By Karen Krieg
Recently, I decided that I needed to do more mountain running and training if I am ever to consider doing more than a 50 miler (that in and of itself is another story I guess for another time) so after e-mailing Kerry I was thrilled to find out that there was a planned run starting at White Canyon Trail featuring Sophie, Quatro, Mike W, Scott Crabb. It sounded like a great run AS ADVERTISED, approximately 20 miles, great views, good company, with a finishing time of about 6-7 hours. Being a novice at these particular trails, it sounded perfect to me, and something that I might be able to do without too much trouble and bother to everyone else, since I tend to be a back of the packer... Kerry, Mike and I left DC at just about 6 AM for the long drive, and after a quick stop at the Sheetz for some great breakfast (really, whoever thought that you could really get a quality meal at a gas station? I love the breakfast there, but I digress) continued on.
We arrived at the parking lot a bit after 8- Sophie, Quatro, Vicki, Farouk, and Barb Isom and her husband Charlie were all already there. And barb had her new puppy with her, he is absolutely adorable and sweet from what I can tell. I am already plotting ways that I can steal him from her. Barb, Vicki, Farouk et al were doing some hiking with the puppy, so after some simple chatting we all took off on our respective trails. I believe we started up White Canyon, and the views of the water falls were absolutely spectacular, it was a relaxed start for most people, and as we climb, Scott Crabb came into view after having spent the majority of the night crewing for David Snipes at OD, he had come out to meet us and parked in a different lot and came down to find us. Finally we began the climb again.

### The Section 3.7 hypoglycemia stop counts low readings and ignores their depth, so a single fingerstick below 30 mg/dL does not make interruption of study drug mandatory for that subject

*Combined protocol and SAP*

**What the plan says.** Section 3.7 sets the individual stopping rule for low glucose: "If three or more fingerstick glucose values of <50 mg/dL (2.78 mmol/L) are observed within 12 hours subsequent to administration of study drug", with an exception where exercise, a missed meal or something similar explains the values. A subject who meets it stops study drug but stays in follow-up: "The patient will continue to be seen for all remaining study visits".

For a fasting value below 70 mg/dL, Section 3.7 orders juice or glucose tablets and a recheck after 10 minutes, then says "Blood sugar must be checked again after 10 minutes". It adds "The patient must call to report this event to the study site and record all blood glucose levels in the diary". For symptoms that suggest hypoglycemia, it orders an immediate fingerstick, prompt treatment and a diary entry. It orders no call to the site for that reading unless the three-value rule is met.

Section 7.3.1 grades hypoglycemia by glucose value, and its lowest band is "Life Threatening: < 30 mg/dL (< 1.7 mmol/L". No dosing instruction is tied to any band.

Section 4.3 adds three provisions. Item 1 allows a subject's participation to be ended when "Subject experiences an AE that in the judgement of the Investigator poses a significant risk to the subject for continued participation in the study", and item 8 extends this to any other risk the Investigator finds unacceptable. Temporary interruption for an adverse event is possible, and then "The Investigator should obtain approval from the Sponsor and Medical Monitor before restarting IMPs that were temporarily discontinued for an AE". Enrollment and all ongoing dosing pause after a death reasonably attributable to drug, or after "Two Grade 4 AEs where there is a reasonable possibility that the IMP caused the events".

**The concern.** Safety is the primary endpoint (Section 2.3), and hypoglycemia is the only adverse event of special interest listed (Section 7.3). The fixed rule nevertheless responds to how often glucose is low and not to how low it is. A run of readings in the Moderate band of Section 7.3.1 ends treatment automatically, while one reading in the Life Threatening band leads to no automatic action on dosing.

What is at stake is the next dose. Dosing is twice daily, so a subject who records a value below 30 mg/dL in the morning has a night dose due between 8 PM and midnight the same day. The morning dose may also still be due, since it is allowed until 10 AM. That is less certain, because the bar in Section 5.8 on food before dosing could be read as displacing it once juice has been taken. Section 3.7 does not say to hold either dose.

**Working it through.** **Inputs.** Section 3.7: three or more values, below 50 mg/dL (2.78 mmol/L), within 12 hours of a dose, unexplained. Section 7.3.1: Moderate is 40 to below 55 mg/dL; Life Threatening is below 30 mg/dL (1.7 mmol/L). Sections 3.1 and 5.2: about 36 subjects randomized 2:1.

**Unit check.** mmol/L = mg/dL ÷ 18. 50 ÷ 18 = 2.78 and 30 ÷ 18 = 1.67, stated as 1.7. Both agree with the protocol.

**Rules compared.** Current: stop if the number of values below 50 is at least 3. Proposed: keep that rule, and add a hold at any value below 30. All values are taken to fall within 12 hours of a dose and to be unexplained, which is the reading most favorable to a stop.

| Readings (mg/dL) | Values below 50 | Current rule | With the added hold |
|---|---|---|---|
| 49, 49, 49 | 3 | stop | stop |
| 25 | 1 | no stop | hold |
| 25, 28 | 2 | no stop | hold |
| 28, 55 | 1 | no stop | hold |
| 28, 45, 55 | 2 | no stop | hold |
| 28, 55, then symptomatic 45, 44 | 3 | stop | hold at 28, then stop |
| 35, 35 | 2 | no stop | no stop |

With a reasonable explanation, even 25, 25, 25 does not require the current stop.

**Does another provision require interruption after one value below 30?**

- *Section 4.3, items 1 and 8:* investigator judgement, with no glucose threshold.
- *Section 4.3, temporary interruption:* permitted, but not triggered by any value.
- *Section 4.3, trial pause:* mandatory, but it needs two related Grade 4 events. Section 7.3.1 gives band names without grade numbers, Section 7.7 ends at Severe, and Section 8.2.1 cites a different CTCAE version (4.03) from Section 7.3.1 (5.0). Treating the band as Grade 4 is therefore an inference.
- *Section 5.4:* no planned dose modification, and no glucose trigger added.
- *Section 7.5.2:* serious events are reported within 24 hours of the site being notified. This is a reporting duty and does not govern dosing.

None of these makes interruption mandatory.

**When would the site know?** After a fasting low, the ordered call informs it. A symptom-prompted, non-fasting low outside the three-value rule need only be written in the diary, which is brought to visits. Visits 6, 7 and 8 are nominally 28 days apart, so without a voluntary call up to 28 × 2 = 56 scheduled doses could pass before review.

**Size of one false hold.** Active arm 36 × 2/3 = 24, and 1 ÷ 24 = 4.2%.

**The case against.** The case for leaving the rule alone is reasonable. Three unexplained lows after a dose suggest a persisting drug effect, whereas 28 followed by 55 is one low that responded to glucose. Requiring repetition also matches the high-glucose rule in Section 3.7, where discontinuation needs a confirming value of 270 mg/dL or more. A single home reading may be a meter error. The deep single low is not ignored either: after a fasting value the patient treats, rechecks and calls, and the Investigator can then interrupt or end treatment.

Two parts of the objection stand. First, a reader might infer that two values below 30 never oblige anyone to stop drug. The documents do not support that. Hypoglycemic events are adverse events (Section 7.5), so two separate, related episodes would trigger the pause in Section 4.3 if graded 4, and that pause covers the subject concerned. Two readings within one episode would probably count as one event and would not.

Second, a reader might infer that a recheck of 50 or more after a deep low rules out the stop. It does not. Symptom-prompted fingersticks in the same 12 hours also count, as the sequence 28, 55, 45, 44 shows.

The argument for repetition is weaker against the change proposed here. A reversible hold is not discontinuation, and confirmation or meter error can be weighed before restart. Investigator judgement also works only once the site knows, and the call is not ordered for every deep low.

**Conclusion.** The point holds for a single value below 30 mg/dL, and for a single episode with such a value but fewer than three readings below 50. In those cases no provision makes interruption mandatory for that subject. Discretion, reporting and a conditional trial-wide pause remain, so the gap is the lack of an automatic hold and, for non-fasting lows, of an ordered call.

Climbing up to Hawksbill was pretty nice, the view terrific, and a short snack break ensued. We then began the climb back down or around the mountain, or however we went, I am a bit clueless. We all passed a hiker, who Scott noticed wearing a Western States shirt, turns out he is a VHTRC'er named Eric who is doing Western States this year (sorry, I can't remember his last name) after a mostly uneventful climb down, I lost the cap to my Camelbak. I've officially decided that platypus bladders SUCK. I had problems the majority of the first part of the run. But, when the cap came off, so did most of my water. I finally found the cap, put it back on and hoped there was enough water to get me to the Stables where we were all meeting. Nope. I never thought I would consider attacking a boy scout before, I was out of water for about 45 minutes as the day heated up. I came across these boy scouts hiking and thought, hmmmm I can take them, steal their water and continue running...but my sensible side prevailed. I finally started to see some piles of Horse Dung on the trail, and I am happy to say that is the first time I appreciated it, because it told me I was getting close to the stables.
By the time I pulled in, most were waiting for Scott who had become the mobile aid station. Sophie, bless her, shared some of her water with me and Scott had an abundance of food, from pizza to mini-cokes, ice, water, quality top notch stuff. Western States Eric caught up to us at this point and some chatting about his race plans, training etc. ensued. After enjoying the break, Scott had to leave, which is a very sad part of the story, because there went all of the water that we would see for the rest of the day. Of course, Scott leaving was sad, but not as much as the water being gone. (sorry Scott ;-( )
Sophie also had to get moving for some family stuff, so she and Mike took off and Kerry, Quatro and I climbed up after them to Stony Man or some point (I told you I was clueless) the view was amazing yadda yadda yadda We get moving and Quatro informs us that we are going down to Nicholson Hollow, which is mostly downhill. Now, I had contemplated heading back to the car at this point and sitting in the creek and waiting for everyone, boy, I should have listened to myself. Although feeling good we take off down the hollow for a good couple of hours, with a brief stop by the cabin. Nice place, a little buggy, but okay.